Severance agreements in the state of New Jersey are agreements made upon the termination of the employment relationship between an employee and a company. Sometimes they arise when parties just want to part ways mutually and amicably, where each party offers something that ultimately creates a binding contract. A severance agreement is a contract all on its own. Usually, the company agrees to pay the parting employee a certain amount of money and the employee makes promises back to the company regarding things that he or she, will or won’t do in consideration for receiving the money. For there to be a binding contract, consideration must be provided for in the context of a severance agreement, that is, each party has to give up something, otherwise, the contract will not be binding.
In severance agreements, companies are typically giving you money as an employee because they want to be sure you’ll never sue them for anything that happened during your tenure as an employee for that company. So, 99% of the time, the company will give money in exchange for a release promising that you will not sue them. These are very common in the state of New Jersey.
But again, the devil is in the details. You have to look at the language of the severance agreement like you would any other kind of agreement to make sure additional terms, like restrictive covenants, are not being included. For example, not only do you receive money and promise not to sue me, but you cannot work for a year or two anywhere in the United States, for any competitor! It is always important to consult with an attorney regarding the legal terminology in the severance agreement because it can be very serious. It can impact not only your ability to work, but it can also restrict your ability to earn a living for some time into the future and anywhere in New Jersey, the United States, sometimes the world.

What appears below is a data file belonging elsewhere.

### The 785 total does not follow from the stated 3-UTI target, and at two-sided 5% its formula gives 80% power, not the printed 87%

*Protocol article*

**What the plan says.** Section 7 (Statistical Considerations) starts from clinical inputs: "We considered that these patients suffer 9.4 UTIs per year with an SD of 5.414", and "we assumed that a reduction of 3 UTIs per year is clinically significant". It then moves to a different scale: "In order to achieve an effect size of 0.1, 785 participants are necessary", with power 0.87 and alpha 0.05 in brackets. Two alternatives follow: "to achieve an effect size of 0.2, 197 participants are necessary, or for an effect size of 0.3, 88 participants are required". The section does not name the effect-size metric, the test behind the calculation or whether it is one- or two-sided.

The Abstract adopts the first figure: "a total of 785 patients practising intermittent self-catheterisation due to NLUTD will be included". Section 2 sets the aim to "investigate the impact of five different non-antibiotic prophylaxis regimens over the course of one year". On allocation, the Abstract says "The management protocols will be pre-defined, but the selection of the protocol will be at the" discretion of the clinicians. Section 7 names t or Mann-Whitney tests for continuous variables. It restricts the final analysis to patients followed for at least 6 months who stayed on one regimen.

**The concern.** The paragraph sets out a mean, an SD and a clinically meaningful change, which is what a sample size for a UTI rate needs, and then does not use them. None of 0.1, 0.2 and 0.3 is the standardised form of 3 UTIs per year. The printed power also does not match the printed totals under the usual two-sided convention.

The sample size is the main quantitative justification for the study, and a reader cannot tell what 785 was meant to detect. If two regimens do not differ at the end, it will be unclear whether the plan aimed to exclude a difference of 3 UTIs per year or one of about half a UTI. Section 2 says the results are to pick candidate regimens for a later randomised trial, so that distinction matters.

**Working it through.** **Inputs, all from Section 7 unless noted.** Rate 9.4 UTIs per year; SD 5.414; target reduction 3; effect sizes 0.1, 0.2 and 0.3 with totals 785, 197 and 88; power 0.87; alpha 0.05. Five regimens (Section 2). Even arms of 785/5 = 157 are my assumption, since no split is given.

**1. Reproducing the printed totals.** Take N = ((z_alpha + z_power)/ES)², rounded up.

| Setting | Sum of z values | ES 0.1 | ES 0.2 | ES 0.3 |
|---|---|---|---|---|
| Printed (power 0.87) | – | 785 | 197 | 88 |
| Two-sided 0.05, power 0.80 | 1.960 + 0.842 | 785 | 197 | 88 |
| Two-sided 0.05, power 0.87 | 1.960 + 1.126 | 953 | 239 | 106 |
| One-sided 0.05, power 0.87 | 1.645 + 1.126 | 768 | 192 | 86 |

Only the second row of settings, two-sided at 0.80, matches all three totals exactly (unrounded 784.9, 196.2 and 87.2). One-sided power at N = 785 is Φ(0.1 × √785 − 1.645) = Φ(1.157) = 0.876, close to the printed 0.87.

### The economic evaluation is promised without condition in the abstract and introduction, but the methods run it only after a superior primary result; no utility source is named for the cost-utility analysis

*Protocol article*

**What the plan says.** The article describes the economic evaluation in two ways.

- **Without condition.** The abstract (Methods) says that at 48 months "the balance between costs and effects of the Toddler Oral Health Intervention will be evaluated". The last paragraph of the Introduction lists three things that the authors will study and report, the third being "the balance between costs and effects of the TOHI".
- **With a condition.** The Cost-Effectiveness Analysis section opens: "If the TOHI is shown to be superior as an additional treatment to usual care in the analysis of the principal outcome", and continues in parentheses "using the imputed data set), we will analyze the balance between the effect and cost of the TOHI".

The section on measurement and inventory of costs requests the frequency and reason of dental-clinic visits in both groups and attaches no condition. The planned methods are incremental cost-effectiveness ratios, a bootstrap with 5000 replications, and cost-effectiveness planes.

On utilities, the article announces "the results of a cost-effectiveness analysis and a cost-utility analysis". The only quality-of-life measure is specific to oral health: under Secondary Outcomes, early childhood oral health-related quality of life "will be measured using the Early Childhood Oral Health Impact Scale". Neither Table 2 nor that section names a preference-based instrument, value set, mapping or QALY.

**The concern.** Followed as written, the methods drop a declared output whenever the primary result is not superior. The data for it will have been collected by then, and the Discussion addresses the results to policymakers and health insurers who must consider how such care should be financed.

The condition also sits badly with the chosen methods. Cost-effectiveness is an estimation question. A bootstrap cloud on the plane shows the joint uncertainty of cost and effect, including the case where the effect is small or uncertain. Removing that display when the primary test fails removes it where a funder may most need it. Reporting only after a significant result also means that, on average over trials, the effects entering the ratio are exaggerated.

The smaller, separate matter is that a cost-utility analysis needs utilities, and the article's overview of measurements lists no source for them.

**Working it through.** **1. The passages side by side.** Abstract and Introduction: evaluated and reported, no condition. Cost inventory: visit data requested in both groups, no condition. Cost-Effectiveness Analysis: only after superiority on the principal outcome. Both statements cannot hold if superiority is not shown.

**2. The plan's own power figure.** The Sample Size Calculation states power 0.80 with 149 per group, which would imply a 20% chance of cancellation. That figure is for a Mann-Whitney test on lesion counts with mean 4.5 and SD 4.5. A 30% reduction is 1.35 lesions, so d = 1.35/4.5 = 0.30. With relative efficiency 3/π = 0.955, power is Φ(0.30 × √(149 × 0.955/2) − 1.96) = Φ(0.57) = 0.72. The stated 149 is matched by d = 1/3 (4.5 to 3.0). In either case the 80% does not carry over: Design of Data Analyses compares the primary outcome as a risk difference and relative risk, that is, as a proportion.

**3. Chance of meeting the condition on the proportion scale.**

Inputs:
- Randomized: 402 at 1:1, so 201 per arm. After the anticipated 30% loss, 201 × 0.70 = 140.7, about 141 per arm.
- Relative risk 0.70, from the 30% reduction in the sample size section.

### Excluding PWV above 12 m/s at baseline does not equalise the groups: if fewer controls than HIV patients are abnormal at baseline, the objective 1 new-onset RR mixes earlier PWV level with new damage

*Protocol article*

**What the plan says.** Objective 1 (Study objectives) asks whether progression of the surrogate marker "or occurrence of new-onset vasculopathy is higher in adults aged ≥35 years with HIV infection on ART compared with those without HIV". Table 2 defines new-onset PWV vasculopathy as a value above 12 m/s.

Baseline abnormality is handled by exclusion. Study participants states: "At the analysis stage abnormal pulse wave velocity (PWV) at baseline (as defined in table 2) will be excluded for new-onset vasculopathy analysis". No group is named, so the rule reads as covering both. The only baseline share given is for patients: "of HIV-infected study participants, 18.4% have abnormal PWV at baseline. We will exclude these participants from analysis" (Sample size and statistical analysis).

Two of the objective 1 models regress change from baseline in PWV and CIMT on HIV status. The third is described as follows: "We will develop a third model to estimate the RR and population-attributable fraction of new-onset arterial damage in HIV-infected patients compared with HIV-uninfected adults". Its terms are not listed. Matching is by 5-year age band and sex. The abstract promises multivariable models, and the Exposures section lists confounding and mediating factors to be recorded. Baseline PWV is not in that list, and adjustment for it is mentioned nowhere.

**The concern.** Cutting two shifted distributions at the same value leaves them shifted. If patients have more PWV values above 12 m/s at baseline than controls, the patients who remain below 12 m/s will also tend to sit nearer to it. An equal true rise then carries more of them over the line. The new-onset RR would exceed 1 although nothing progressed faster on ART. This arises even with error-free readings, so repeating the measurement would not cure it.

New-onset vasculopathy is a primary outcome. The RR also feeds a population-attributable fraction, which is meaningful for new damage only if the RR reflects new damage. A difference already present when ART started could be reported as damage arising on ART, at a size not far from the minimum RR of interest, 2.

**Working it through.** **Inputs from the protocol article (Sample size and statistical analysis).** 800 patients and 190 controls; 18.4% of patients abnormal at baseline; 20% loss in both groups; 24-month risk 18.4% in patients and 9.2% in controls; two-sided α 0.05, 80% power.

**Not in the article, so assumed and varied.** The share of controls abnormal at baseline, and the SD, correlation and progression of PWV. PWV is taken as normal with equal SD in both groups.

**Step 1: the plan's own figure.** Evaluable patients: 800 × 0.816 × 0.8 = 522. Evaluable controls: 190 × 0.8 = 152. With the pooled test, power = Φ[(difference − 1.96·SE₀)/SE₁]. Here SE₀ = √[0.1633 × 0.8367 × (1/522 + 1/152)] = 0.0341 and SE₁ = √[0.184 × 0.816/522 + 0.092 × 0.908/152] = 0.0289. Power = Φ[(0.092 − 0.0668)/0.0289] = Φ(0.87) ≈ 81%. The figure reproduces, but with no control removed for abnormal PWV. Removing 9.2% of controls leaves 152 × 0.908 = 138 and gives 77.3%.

Q: In your experience as an employment lawyer, is it usually a take it or leave it situation, or are you able to negotiate?
It depends on the facts of the separation. Before we ever review a severance agreement, we ask about the facts surrounding the separation from employment. The facts surrounding the separation of employment or the way they were treated on the job may give rise, theoretically, to a claim that is more valuable than what is being offered in the severance package. Severance packages are usually very modest and sometimes employees can negotiate additional money based on the amount of time they worked there. But to make a much larger impact on the amount that is being paid usually requires the help of an attorney who can take the facts of the relationship and spin it into something far more dangerous in the perception of the company that convinces them to pay more money in exchange for that all-important release.